judge by the way of its production, is not likely to contain any ingredients found in living plants. The preparation of salicylic acid from the products of coal-tar was discovered by Kolbe about twenty years ago, inducing a more thorough study of the properties of this acid, from which it was found to be one of the most valuable remedies for rheumatic complaints and for gout. Thus one discovery often becomes the source of a whole series of new ones, and may prove a blessing to mankind in the most unexpected and various ways.
Few people know what xanthin is. The name, indeed, represents a body of neither commercial nor industrial significance. Scarcely anybody else but chemists and physicians knows that it is a substance which, in a small amount, is found in muscles, in the liver, brain, and certain other organs of the animal body. But little, therefore, does he who enjoys a cup of cocoa, coffee, or tea, fancy that the beneficent, animating effect of these beverages is due to the methyl compounds of xanthin, contained as theobromine in cocoa-beans and as caffeine, in coffee-beans and in the leaves of tea and several other plants. Both theobromine and caffeine can readily be prepared from xanthin, the products having exactly the same physiological effect as the natural compounds.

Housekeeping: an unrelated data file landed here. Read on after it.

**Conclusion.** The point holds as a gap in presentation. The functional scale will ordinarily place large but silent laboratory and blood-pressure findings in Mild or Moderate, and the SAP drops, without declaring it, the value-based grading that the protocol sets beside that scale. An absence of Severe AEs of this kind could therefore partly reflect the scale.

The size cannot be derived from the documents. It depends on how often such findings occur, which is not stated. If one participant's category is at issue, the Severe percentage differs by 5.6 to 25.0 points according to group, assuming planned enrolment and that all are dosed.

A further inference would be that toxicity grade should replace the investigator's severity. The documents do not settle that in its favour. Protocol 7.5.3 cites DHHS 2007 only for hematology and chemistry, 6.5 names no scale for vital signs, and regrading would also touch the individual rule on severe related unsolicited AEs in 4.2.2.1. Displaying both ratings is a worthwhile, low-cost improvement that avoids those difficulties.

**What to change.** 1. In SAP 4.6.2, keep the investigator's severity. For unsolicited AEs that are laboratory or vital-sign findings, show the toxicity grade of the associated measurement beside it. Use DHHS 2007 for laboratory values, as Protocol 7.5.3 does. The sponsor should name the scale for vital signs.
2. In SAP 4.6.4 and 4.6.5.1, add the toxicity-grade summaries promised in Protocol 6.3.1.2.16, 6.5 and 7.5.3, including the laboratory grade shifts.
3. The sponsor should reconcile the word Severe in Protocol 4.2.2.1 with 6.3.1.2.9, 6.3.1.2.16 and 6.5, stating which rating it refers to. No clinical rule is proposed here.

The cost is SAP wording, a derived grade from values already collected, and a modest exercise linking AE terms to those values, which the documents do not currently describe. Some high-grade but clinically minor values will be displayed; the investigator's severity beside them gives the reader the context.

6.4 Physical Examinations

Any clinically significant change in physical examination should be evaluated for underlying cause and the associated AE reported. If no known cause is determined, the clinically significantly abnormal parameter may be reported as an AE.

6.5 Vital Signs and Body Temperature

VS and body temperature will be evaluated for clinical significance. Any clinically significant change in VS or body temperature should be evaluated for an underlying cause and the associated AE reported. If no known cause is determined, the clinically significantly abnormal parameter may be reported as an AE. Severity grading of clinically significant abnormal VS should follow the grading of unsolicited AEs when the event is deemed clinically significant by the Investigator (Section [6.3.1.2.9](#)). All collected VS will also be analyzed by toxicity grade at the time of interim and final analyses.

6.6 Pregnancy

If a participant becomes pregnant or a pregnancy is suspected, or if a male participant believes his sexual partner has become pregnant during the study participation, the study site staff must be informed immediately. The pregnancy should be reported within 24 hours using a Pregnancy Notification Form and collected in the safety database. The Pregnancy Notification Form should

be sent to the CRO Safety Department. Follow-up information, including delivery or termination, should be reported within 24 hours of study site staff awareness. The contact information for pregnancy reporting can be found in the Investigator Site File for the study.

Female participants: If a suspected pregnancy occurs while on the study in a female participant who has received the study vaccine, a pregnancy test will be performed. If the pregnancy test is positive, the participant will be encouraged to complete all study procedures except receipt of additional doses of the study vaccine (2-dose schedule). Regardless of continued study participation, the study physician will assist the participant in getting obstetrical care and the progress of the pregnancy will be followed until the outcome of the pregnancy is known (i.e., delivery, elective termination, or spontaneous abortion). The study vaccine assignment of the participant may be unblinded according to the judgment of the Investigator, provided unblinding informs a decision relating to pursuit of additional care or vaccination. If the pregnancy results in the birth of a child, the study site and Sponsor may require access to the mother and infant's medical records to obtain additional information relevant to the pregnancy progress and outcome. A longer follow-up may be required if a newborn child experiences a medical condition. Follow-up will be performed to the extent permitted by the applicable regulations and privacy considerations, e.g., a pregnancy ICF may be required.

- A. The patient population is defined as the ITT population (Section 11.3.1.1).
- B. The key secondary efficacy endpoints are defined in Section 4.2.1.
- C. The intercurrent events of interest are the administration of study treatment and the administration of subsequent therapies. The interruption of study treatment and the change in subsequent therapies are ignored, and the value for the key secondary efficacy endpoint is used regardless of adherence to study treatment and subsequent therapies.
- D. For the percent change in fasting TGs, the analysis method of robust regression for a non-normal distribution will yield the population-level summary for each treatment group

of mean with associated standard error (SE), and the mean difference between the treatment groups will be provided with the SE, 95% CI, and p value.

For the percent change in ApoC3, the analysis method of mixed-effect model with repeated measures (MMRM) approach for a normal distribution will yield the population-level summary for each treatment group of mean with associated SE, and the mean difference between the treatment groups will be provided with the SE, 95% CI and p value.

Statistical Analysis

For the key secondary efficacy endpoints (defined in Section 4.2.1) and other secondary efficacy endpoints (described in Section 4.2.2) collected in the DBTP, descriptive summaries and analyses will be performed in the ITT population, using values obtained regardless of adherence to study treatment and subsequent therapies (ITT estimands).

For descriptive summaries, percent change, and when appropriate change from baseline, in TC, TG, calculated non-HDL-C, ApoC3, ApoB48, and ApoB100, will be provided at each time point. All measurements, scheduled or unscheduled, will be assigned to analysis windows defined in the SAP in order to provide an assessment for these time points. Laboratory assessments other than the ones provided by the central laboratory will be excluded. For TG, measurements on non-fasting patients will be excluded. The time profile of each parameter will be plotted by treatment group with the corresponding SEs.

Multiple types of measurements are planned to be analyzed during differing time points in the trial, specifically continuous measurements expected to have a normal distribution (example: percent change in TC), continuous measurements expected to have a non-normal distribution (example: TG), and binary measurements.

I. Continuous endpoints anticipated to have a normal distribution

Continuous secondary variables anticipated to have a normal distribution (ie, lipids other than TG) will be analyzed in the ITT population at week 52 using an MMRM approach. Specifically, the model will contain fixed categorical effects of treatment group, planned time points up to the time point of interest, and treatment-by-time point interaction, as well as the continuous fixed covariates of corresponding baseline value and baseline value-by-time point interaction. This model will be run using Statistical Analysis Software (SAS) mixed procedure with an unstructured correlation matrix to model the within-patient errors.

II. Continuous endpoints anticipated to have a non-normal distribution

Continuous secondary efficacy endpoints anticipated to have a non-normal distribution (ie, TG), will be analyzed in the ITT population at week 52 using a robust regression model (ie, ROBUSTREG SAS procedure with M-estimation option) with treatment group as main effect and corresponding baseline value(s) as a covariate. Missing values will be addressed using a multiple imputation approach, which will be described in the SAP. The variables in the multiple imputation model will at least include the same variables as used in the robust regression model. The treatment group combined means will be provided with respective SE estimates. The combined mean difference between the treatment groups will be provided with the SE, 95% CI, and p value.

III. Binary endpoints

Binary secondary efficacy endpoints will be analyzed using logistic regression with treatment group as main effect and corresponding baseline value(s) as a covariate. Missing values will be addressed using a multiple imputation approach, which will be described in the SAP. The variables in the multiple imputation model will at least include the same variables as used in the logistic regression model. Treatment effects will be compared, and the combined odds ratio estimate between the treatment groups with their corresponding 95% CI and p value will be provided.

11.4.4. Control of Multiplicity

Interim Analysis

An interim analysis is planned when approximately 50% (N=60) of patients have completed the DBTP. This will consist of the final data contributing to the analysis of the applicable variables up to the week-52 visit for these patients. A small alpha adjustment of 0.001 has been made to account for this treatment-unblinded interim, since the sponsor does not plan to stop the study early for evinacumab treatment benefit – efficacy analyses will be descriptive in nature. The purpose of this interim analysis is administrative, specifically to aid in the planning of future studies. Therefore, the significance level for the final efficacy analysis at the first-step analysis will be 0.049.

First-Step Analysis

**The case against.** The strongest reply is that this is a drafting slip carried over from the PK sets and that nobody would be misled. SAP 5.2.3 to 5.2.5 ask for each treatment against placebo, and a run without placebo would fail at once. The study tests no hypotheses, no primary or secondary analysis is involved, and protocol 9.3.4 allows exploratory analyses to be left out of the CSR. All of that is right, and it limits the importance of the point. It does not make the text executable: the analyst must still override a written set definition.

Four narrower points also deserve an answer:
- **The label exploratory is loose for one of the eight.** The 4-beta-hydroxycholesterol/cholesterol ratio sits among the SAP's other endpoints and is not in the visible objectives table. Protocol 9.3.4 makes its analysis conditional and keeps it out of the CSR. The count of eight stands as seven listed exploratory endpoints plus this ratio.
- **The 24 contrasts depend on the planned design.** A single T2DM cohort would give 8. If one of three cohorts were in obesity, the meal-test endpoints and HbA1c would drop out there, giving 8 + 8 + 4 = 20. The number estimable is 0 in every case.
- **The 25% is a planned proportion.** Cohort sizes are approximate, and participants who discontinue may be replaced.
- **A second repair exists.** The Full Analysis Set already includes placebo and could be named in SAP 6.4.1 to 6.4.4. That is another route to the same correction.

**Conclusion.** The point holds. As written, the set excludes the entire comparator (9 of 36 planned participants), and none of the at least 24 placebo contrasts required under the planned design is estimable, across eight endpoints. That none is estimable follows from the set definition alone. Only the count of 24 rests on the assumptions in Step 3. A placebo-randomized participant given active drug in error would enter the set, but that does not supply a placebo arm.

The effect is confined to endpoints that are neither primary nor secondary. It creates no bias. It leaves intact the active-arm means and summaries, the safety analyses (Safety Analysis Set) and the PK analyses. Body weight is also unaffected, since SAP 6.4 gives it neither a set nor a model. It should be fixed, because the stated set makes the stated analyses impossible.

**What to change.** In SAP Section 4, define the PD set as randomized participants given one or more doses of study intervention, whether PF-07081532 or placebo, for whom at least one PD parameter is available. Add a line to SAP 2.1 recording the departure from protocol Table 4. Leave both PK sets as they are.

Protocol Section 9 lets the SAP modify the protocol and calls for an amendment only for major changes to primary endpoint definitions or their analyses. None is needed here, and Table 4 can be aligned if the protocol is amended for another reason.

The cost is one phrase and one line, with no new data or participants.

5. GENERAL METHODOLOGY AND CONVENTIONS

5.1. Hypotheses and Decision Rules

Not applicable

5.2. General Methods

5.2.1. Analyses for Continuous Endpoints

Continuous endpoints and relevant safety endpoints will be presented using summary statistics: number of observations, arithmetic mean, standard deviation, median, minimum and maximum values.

The line of products of organic life which have been built up artificially from their constituents includes representatives of many groups of compounds, although they are not equally numerous in all of them. A large number of vegetable acids may be synthetically prepared. The volatile oils of bitter almonds and mustard, as well as the coloring matters indigo and alizarin, besides being prepared from plants, are obtained from other sources by chemical processes; but, since their original production depends on fermentative actions, to which the material is subjected, they can not justly be classed among natural products. In some groups of natural organic compounds our efforts to obtain them by synthesis have hitherto almost utterly failed. Our knowledge of alkaloids, many of which, by their great physiological effects, are of prominent therapeutic importance, has advanced so far as to permit us to convert some of them into others—for instance, to transform morphine into codeine; but, with the exception of conine, which Ladenburg claims to have synthetically obtained, and conhydrine, prepared by Hoffmann, both of which are contained in hemlock (Conium maculatum), no success of consequence has been registered. Nevertheless, as the knowledge of their chemical structure has been cleared up to a very considerable degree, we may expect that, by continued researches, ways for their artificial manufacture will be found out.
Many chemical discoveries were made by accident; compounds of valuable properties were found by researches under-